IndyCar’s Latest Scheduling Casualty

Friday brought the confirmation of what many people had been speculating about – that the Grand Prix of Baltimore will not run in 2014. Actually, the official story from the Baltimore Business Journal says it is cancelled for 2015 as well. The City of Baltimore, the promoter and the IndyCar Series could not come up with a suitable date for the next two years.

Although it was not totally unexpected, this is a real kick in the gut to IndyCar fans. There is no way to spin any positives from this. None.

Conspiracy theorists generally draw laughter from me. I tend to take things at face value. But you have to wonder, was this really over not being able to find a suitable date or was there more to this story? I really don’t know the answer to that. With approximately thirty possible decent weather weekends with which to work – you’d think that IndyCar and the city could have found at least one weekend they could agree upon.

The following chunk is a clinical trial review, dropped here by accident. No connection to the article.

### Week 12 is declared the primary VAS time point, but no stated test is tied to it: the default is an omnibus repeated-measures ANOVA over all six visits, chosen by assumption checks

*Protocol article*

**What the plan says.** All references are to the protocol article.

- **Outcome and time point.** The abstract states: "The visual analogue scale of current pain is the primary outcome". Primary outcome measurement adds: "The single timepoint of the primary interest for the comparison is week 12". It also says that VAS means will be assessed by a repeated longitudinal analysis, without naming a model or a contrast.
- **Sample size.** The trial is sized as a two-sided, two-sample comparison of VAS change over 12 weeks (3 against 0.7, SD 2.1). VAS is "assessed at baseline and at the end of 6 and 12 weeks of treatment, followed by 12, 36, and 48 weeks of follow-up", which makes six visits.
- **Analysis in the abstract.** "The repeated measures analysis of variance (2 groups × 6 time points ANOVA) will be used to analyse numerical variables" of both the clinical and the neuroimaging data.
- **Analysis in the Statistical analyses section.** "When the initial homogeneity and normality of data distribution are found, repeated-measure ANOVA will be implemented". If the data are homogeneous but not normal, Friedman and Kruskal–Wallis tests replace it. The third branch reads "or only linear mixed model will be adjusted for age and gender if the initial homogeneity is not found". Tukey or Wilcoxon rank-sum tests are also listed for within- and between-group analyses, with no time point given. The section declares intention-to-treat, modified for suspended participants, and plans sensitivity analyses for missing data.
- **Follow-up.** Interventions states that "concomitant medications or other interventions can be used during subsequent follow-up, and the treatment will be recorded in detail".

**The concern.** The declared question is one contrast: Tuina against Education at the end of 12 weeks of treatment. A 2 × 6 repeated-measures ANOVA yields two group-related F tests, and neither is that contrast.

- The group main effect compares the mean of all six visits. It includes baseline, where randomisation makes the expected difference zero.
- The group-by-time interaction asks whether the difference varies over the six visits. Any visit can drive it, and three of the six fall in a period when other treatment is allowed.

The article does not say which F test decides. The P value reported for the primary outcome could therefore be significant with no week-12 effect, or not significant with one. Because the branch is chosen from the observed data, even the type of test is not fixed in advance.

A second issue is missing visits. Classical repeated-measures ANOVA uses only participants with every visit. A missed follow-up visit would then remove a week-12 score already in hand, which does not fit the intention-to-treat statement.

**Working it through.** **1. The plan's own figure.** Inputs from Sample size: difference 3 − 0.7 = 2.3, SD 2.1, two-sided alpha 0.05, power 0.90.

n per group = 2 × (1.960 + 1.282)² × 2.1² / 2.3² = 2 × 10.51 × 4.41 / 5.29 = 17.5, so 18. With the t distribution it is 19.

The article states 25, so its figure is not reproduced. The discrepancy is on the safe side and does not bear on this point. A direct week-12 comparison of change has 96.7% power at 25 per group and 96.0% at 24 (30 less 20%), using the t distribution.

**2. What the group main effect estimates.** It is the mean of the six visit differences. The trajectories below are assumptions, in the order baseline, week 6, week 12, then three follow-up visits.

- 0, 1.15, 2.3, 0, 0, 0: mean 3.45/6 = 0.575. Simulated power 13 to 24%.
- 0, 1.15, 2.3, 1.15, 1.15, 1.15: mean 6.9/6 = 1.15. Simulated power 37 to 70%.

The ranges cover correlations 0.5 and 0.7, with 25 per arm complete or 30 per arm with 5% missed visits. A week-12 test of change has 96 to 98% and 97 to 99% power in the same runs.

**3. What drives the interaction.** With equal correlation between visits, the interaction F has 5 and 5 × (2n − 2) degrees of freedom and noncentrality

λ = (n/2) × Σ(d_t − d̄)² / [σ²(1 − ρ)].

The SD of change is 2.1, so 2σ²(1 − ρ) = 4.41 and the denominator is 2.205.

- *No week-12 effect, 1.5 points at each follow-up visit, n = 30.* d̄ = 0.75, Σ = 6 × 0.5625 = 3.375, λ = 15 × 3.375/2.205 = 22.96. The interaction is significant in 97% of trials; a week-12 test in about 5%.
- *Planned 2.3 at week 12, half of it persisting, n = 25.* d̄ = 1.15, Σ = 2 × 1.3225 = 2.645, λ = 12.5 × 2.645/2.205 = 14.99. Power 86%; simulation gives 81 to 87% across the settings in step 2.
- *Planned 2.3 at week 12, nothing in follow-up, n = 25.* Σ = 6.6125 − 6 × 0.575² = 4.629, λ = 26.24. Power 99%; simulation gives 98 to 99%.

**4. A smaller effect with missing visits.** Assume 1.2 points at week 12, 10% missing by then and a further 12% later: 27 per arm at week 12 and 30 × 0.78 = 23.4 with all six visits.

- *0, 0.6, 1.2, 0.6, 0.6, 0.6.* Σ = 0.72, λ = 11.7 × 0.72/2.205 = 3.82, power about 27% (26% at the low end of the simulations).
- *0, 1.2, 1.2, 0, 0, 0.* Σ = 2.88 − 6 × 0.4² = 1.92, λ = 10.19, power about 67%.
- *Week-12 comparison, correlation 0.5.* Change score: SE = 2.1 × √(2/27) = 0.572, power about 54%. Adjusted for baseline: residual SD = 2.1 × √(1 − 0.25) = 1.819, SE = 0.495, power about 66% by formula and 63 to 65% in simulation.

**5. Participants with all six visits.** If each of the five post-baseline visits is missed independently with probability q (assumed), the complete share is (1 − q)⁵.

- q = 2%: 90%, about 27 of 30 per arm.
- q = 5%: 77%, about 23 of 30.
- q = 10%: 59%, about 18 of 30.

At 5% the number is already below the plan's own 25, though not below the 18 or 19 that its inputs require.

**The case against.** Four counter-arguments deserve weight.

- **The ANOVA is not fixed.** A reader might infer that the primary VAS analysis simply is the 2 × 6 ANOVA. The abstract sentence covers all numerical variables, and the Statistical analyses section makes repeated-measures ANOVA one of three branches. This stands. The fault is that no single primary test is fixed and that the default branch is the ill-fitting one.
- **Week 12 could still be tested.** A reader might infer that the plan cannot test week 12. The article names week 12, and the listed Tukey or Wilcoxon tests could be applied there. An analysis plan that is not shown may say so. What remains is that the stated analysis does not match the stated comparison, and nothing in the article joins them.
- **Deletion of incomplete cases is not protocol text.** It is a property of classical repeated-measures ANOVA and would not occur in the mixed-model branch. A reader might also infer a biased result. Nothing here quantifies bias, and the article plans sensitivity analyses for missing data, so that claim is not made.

One problem is that the area where the race is held, is also very close to the Oriole’s stadium, the Raven’s stadium and the convention center. There is no way that a race can be run during the same weekend of an MLB or NFL game, or when there is a major convention in town. Keep in mind, even though the Orioles and the Ravens play in different facilities, the Ravens had to move their Super Bowl winning Thursday night slot to Denver – simply because the Orioles were playing that night and they would not agree to move their game. That’s how tight it must be in that area.